Not one person among all these groups would ever be caught dead publically saying they opposed funding for 7500 homes. They didn’t have to. Without political and financial backing –despite polling showing overwhelming public support– such a measure was doomed. So they kept their mouths and their wallets shut.
There was no coalition or even more than a few of the people advocating for these ‘important’ ballot measures saying the needs of our city’s unhoused humans should be the top priority. The ‘crowded ballot’ argument was most relevant to all the wishes of those supporting these other measures.
I can’t let a column about housing issues pass without mentioning Nico Calavita’s op-ed not long ago in the Voice of San Diego.
Calavita –who now lives in the Bay Area–was chair of the San Diego Housing Trust Fund Board of Trustees and co-founder of the San Diego Affordable Housing Coalition.
He starts off debunking the currently popular narrative about San Diego’s housing crisis, noting the self-serving nature of the “over-regulation, impact fees, red tape and NIMBY” excuses for the developers who benefit from them.
Then we get a peek at one of the proposed (now on hold) responses to the housing crisis:
And now, worst of all, we have the proposed middle-income housing regulations, the main component of Mayor Kevin Faulconer’s housing plan called HousingSD. With them, developers would be allowed to increase the number of units on site by 25 percent in exchange for setting aside 10 percent of the total units to be affordable to households at 150 percent of the city’s median income — which is $118,950. In addition to the density bonus, developers would receive other incentives, such as reduced parking ratios and setback requirements.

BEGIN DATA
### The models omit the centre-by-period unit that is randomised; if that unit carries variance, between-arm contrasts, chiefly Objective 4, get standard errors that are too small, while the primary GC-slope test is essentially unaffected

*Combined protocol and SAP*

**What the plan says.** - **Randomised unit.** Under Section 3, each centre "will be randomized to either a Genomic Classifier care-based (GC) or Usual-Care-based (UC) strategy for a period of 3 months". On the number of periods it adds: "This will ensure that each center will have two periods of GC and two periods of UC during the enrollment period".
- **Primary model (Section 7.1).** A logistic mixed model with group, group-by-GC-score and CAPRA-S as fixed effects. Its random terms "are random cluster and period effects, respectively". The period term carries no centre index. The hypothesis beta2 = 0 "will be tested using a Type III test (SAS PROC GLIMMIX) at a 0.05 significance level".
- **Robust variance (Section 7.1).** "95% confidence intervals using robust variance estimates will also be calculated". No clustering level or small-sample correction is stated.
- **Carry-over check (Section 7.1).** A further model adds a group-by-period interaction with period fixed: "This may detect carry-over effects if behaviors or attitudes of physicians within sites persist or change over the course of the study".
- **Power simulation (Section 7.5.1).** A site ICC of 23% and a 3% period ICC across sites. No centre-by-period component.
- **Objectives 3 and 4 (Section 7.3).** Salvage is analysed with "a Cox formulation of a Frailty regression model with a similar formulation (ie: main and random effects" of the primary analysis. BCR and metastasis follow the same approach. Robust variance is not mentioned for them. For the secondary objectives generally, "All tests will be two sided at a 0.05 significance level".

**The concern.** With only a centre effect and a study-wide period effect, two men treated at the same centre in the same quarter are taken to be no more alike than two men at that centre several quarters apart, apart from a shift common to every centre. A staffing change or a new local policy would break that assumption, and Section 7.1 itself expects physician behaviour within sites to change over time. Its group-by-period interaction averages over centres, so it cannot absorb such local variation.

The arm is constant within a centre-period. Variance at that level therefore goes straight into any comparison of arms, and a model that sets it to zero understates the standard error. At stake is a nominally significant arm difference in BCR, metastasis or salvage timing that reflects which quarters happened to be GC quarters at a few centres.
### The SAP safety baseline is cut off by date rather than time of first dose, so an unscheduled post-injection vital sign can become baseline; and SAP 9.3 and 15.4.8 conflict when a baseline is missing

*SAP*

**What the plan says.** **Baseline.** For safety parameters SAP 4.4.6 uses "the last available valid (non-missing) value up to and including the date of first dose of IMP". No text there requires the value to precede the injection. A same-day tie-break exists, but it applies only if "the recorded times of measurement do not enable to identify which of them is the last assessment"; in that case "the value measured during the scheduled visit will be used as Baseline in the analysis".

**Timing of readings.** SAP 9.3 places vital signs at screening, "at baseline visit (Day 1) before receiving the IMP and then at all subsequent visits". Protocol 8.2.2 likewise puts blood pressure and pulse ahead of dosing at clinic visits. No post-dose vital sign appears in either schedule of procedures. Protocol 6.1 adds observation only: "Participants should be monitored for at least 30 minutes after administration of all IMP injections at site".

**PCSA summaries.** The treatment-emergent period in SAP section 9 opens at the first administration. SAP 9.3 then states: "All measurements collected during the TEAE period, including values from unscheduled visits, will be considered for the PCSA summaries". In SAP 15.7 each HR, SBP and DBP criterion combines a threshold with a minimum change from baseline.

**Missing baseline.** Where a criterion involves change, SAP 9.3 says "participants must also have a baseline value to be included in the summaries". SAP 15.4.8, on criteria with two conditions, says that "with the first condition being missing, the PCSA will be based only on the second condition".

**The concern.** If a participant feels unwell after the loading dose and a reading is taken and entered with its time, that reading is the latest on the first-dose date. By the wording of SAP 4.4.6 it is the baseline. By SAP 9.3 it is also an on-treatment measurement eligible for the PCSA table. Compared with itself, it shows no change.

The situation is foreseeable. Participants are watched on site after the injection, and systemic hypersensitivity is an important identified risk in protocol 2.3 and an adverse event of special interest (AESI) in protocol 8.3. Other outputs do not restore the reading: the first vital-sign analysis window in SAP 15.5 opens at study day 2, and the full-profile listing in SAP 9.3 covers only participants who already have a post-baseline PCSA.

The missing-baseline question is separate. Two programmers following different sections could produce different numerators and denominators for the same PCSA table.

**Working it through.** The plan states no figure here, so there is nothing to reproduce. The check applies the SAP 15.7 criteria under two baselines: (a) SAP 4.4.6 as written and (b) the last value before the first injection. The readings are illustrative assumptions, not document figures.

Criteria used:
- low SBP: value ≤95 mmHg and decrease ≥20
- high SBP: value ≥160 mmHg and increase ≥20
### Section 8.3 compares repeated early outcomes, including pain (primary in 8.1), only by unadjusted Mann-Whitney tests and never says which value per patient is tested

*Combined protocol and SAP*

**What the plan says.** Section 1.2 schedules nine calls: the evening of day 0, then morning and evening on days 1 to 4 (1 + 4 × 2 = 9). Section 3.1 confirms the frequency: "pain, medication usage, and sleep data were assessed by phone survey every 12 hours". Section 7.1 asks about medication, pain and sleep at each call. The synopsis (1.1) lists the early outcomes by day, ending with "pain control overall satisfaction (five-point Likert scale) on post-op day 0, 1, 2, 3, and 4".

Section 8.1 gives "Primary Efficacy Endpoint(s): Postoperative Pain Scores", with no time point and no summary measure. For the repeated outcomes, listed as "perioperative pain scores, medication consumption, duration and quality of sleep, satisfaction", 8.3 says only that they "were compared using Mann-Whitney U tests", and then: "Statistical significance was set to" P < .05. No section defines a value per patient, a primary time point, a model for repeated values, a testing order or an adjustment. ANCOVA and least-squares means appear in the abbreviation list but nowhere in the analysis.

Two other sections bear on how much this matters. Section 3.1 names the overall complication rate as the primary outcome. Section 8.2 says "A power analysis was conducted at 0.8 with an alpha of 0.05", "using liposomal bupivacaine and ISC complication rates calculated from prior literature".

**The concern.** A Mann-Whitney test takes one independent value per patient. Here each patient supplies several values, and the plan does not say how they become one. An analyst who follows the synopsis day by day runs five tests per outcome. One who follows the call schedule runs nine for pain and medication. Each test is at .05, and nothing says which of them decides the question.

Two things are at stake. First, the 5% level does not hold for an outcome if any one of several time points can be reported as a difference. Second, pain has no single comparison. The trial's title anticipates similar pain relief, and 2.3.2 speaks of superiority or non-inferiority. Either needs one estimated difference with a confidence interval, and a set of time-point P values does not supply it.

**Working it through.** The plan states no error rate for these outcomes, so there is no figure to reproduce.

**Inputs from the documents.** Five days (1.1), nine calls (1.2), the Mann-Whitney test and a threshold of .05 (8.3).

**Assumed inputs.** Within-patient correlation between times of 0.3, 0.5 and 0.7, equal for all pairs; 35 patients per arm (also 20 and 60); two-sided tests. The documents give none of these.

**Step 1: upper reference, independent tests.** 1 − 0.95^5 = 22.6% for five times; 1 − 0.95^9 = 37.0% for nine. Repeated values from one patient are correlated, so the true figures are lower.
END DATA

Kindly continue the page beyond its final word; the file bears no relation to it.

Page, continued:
At the affordable rent standard of 30 percent of household income, rent for a two-bedroom apartment produced under the mayor’s proposal would be approximately $3,000 — exceeding current market rate rents. These “middle income” households are already being served by the housing market, making an incentive program for this income group unnecessary.
How do we get to the point where this kind of a garbage proposal was considered a politically viable plan? It’s simple. The developers’ math on the economic viability of the plan was used without question.
During a discussion of expedited processing for development plans at a City Council meeting I attended last year, an astute Council member asked the city’s planning director where certain requirements had come from. The answer? “Developers had done analysis and came back and told us that higher requirements would not financially pencil out.” Councilwoman Georgette Gomez’s response? “I have an issue with staff proposing policies without having the proper data. It is not the right way for us making decisions for the sake of developers telling us what to do.” There was applause from the audience. There was silence from the rest of Council.
Speaking of Councilwoman Gomez, she’s leading a righteous cause to get legislation prohibiting discrimination against people receiving Section 8 assistance.
More than 15,000 low-income households receive Section 8 assistance through the San Diego Housing Commission. The wait to receive such assistance can be as long as 8-10 years, so it’s not like people are going through a drive-thru to get vouchers. And holders of those vouchers aren’t protected by state law that prohibits discrimination against tenants based on income source
From the Times of San Diego